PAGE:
Workplace Wisdom

How to Make a Small Tweak in Communication for a Surprisingly Big Change

When I interviewed a group of highly experienced technical employees at a client company last week, one of the things I asked them was what consistently made them nuts on the job. They told me about daily frustrations that ranged from software problems to the challenges of trying to do deep, creative thinking in the distracting open-office setup — all of which were straightforward, reasonable concerns.

And then one observably upbeat and seemingly unflappable fellow shook his head a little, and said he hated it when internal customers would ask, “Can’t you just…” and everyone in the room agreed. Vociferously.

The Customer Doesn’t Always Understand

Lots of knowledge-based, technically-skilled creative work is meant to fill a need that hasn’t been fully expressed yet, because it hasn’t been clearly or completely conceived. Customers often don’t understand what it takes to modify a design, even by tiny increments. A change that seems small to the customer who wants to “just see if that’s better” can take hours of intense concentration and aggravation, whether it’s part of web design, TV production, or new technical instrumentation.

Customer comments ranging from “I’ll know when I see it” to “No, you didn’t get what I meant” can cause creatives to question themselves. And creatives’ doubt and stress can become even more severe when customers sound as if the reason for their dissatisfaction is due to incomplete or inaccurate execution on the provider’s part.

There are many fields in which outputs are necessarily the result of collaboration. But some customers are demanding and act entitled, as if the creative partner is merely a delivery mechanism and the need for additional iterations is a trivial thing. That can make it feel harder than necessary to do the required work — and if the dynamic persists, it can trigger unnecessary resistance from beleaguered providers.

When one side of the collaboration doesn’t have personal experience or solid awareness of the other side’s roles, responsibilities, and rigors, they may assume it’s perfectly easy and “really no big deal” to make a change. Ironically, because of the human cognitive bias of fundamental attribution error, the very same people who are making the demands would probably feel resentful and put upon if the situation were reversed.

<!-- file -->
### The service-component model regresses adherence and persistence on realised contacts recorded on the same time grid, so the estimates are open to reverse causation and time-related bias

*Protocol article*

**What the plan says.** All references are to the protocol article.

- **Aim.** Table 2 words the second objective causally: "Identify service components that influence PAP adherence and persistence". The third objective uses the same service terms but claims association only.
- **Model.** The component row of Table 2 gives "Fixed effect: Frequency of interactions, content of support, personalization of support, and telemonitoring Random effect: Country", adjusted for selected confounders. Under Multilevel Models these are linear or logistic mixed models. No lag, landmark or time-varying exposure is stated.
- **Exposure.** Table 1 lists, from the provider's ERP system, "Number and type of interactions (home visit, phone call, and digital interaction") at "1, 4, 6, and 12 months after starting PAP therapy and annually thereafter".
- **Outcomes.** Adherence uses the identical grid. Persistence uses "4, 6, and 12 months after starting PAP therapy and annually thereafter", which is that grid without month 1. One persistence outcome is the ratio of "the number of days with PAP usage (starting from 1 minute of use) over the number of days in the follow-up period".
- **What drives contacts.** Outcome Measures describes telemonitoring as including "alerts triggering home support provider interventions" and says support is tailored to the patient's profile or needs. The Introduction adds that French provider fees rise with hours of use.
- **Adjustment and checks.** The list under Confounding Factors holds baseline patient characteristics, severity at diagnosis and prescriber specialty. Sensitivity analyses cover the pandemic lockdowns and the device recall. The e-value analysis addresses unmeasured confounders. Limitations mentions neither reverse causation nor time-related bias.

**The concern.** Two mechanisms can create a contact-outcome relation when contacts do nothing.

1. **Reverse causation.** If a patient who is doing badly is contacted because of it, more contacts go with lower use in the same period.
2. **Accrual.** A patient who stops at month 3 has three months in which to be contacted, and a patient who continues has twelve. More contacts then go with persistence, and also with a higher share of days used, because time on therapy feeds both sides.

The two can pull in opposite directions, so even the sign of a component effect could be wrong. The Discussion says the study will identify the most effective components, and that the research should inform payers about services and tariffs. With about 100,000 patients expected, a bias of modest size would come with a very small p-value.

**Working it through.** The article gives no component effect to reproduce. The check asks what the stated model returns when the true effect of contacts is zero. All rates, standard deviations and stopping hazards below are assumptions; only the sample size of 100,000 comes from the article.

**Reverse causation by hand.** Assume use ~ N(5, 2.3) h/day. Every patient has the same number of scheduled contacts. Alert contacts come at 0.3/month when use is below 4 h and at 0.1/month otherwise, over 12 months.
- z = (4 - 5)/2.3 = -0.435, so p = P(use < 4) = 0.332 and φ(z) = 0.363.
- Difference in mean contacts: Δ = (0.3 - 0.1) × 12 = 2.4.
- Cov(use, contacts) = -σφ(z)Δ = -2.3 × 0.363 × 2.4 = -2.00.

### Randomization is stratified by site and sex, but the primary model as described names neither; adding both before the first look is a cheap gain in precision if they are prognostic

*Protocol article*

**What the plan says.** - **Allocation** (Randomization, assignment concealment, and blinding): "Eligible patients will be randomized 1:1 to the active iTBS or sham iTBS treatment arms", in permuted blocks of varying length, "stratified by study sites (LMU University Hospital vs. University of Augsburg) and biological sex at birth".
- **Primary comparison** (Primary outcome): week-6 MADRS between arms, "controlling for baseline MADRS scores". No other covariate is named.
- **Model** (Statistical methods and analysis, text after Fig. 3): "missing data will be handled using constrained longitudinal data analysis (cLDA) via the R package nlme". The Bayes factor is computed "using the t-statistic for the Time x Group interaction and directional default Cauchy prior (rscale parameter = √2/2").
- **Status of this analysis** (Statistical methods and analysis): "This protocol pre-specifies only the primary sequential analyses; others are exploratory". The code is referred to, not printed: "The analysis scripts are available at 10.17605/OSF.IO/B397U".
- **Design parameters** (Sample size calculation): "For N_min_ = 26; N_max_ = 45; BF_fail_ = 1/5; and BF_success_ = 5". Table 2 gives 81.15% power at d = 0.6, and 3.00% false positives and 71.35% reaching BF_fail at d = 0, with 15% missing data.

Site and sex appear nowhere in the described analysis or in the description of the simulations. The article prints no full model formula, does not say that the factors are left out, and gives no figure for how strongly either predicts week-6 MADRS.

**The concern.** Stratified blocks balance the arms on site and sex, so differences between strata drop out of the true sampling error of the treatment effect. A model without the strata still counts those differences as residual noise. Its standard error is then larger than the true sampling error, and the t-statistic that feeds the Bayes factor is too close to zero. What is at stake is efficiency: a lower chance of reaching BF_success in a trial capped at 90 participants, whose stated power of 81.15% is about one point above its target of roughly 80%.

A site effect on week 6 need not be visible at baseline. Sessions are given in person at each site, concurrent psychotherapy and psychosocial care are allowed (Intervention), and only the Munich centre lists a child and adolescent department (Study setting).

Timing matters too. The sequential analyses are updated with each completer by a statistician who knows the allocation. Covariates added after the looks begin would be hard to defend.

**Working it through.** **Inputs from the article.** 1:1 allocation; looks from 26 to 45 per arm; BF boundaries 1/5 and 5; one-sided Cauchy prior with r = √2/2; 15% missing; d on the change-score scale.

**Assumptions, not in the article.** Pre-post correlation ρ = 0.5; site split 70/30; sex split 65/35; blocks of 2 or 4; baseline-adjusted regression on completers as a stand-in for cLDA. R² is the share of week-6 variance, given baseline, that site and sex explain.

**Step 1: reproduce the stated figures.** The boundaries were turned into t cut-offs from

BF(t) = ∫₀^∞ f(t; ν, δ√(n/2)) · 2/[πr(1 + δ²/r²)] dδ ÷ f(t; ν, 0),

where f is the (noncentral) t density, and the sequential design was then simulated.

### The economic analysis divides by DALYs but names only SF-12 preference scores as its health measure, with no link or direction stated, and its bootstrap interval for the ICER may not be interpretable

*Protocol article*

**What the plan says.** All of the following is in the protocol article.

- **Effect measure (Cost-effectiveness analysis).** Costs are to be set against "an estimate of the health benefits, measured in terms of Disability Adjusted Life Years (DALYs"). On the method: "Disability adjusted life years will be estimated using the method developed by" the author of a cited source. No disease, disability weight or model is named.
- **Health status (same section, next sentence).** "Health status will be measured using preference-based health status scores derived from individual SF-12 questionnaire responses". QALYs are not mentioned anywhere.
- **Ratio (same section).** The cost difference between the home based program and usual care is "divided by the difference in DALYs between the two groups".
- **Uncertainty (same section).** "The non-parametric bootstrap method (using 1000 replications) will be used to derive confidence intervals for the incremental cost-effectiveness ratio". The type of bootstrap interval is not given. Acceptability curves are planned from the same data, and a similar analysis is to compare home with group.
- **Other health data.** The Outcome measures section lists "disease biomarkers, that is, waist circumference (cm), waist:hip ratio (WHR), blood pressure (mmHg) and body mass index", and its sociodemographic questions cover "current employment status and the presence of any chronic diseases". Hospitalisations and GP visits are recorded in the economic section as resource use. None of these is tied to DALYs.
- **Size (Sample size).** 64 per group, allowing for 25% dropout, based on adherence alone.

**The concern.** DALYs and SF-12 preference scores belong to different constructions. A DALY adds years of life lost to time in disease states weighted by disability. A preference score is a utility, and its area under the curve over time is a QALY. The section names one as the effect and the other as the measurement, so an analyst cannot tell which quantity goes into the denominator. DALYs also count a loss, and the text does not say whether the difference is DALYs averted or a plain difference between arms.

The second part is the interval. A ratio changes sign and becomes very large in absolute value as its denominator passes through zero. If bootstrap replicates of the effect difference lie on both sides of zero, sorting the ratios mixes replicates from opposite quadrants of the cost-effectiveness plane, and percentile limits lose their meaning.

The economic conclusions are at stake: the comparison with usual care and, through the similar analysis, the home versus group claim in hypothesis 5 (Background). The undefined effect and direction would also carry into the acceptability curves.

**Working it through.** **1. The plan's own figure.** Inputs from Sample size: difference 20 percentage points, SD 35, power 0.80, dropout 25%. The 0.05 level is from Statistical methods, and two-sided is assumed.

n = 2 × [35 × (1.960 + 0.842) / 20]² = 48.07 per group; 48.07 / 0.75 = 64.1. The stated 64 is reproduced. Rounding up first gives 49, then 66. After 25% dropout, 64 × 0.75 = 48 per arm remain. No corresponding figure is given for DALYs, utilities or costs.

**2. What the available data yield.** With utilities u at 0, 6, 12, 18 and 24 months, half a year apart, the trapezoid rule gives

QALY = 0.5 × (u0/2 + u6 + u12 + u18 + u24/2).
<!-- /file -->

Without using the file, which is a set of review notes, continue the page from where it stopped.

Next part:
The Telling Nature of Language and Tone

During our discussion, the group made clear that what really upset them wasn’t so much the multiple requests as it was the way in which the requests were made, which suggested a lack of both respect and collegiality.

The language “Can’t you just…” implies that the request was a minor thing, and suggests that the provider is intentionally withholding support and being difficult. The tone that accompanies “Can’t you just…” conveys a kind of exhausted, resentful begging, as if the phrase would end with “…do it for me this one time?” or “…get off your high horse and take care of this thing I so desperately need?”

From what the group told me, it sounded almost as if the customers assumed the providers were being purposefully unhelpful and throwing up arbitrary roadblocks — quite insulting to people who are trying to be helpful! The group suggested that customers try using more respectful language, like “Would you please…” and “Is it possible…”

Those shifts in language could certainly help the situation, even though, as I reminded the group, the first line of defense in relationship is not, in fact, the language. It’s to ensure that the collaborators actually understand and have confidence in each other. One of the best approaches to making that happen is to recognize in a deep way what the other side experiences and needs.

After all, it’s possible that the customers are exerting pressure because they think they’re hearing something like “What do you want that for?” or “You don’t really need it done again” — whether in either language or tone.

Onward and upward,

LK

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